“It’s really an entertainment complex,” he said of the planned new Fish Market. “The hope is that a family can spend the whole day there and be entertained and well fed.”
Key to the entertainment would be the wheel attraction, anticipated to stand more than 10 stories high, said Bill Butler of Garner Holt Productions, a Redlands firm that has worked on attractions at Walt Disney Co. theme parks and Knott’s Berry Farm.
Designs for the Fish Market are in preliminary stages, but the wheel “would be very visible from the freeway coming in, with a lot of theming, lighting and decor,” Butler said.
Other entertainment elements will be planned as the shape of the restaurant complex becomes clear, company founder Garner Holt said, and Ungaro is committed to making the new Fish Market more than a place to eat.
“When people drive 100 miles you have to give them something else to do,” Ungaro said, such as rides and video games.
Unfortunately for the Fish Market, the path to opening a new restaurant is a long one that includes getting approvals from port officials, the City Council and the California Coastal Commission. A full environmental impact report on the potential effects of the development will be required.
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Ungaro hopes to get a new Fish Market up and running in less than five years, but has almost no chance of keeping the existing restaurant running that long.
When work starts on West Harbor, now scheduled for later this year, the Fish Market will have to clear out to make way for improvements to the shoreline by the port that are already partially complete, including a waterfront promenade.
The Fish Market could operate in temporary quarters at a yet-to-be-determined location until the new restaurant is ready, said Mike Galvin, director of the port’s real estate operations, who supports the Fish Market’s move to Berth 93, where the port would remain its landlord.
“It would be phenomenal to capture them in a larger development where they are able to grow their brand more, following the exponential growth over the last decade,” Galvin said. “We really want to do everything we can to maintain a partnership with the Fish Market.”
But, he added, “all that being said, there are a lot of steps that need to be resolved. There is a long entitlement process to build on the waterfront.”
The Fish Market’s planned move has backing from City Councilman Joe Buscaino, who grew up in San Pedro and worked at the Fish Market when he was in high school in the early 1990s, cooking shrimp and fajitas.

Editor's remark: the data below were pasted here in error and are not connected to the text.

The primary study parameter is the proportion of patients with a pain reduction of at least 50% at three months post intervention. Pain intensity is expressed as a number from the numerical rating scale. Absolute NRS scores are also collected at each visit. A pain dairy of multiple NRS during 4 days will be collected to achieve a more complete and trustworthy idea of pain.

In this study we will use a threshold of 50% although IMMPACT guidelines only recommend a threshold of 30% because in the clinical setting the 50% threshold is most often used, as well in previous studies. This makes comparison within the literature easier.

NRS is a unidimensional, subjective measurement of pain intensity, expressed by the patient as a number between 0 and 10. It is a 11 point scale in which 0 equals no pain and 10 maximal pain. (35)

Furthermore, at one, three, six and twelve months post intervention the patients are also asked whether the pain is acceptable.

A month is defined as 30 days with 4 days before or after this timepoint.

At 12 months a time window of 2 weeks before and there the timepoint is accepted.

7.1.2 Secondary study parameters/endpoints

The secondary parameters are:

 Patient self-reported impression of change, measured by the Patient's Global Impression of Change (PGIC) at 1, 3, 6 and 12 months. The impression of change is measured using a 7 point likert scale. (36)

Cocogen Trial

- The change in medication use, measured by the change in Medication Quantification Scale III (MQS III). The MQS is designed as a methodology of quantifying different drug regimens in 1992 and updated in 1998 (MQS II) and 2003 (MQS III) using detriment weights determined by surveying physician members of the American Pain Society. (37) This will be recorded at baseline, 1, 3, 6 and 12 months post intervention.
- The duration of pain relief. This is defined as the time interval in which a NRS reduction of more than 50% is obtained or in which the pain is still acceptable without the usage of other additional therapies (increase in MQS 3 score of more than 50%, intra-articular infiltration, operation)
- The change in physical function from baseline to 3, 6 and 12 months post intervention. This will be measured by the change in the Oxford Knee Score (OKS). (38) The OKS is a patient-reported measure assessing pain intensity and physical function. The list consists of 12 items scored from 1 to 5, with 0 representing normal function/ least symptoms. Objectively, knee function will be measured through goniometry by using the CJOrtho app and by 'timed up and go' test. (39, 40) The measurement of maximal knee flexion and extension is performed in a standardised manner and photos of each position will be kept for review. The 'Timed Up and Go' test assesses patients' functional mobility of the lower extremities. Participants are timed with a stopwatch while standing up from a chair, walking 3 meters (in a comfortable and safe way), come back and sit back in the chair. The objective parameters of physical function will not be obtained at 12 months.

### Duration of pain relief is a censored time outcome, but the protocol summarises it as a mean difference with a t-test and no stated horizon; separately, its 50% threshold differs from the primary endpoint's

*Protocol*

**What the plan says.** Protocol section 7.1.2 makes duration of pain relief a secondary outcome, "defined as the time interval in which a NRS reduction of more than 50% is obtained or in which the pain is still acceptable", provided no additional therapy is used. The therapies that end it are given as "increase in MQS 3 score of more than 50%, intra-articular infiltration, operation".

The success of the Fish Market’s founding Ungaro and Amalfitano families was a source of local pride, especially to Italian immigrant families such as Buscaino’s, he said: “They put San Pedro on the map.”
The founders definitely have a colorful past. Ungaro’s grandfather Mackey Ungaro started the family business in 1956 selling fish to locals as a front “to show income for other things he was doing,” Ungaro said, such as taking illegal sports bets as a bookie.
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Mackey put his son, Henry Ungaro, and nephew, Tommy Amalfitano, in charge when they were just 15 years old. The pair made the business a success in its own right and moved it to the waterfront in 1959. The current location opened in 1982 and expanded in 1990 with the acquisition of neighboring competitor Crusty Crab.
Restaurants that survive to the third generation of leadership are unusual, retail consultant Phil Colicchio of Cushman & Wakefield said.
“It’s a high-risk industry,” he said, where 20% of newcomers don’t make it through the first year. “To find a group that has not only survived but thrived and become iconic is the rarest of the rare.”
Surviving the pandemic was hard for most restaurants, Colicchio said.
“There was no way to prepare for the asteroid that hit the hospitality industry in March 2020,” he said, and the loss of business was especially hard on independent restaurants not backed by corporate financial reserves.
Sales at the Fish Market fell 90% early in the pandemic and 350 of the restaurant’s 400 employees were furloughed, Ungaro said. Revenue is now back to about 80% of what it was.
Colicchio said the Fish Market’s pre-COVID sales of about $30 million are “astounding” and indicate that the owners “are running a highly profitable business.”
The Fish Market has a satellite restaurant in Long Beach and three smaller “grilles” in Wilmington, Harbor City and Rolling Hills Estates. The Rolling Hills Estates outpost is temporarily closed and other branches have limited hours “because we haven’t been able to find anyone to hire,” Ungaro said. He hopes to reopen in Rolling Hills Estates by September.
Buscaino, who favors the shrimp tray with octopus and sausage, wants to see the Fish Market carry on in a new location and said port officials should act quickly to make it happen.
“We’ve got to get this done in record time,” the councilman said. “We’re talking about the Disneyland of seafood, and we’ve got to move with urgency.”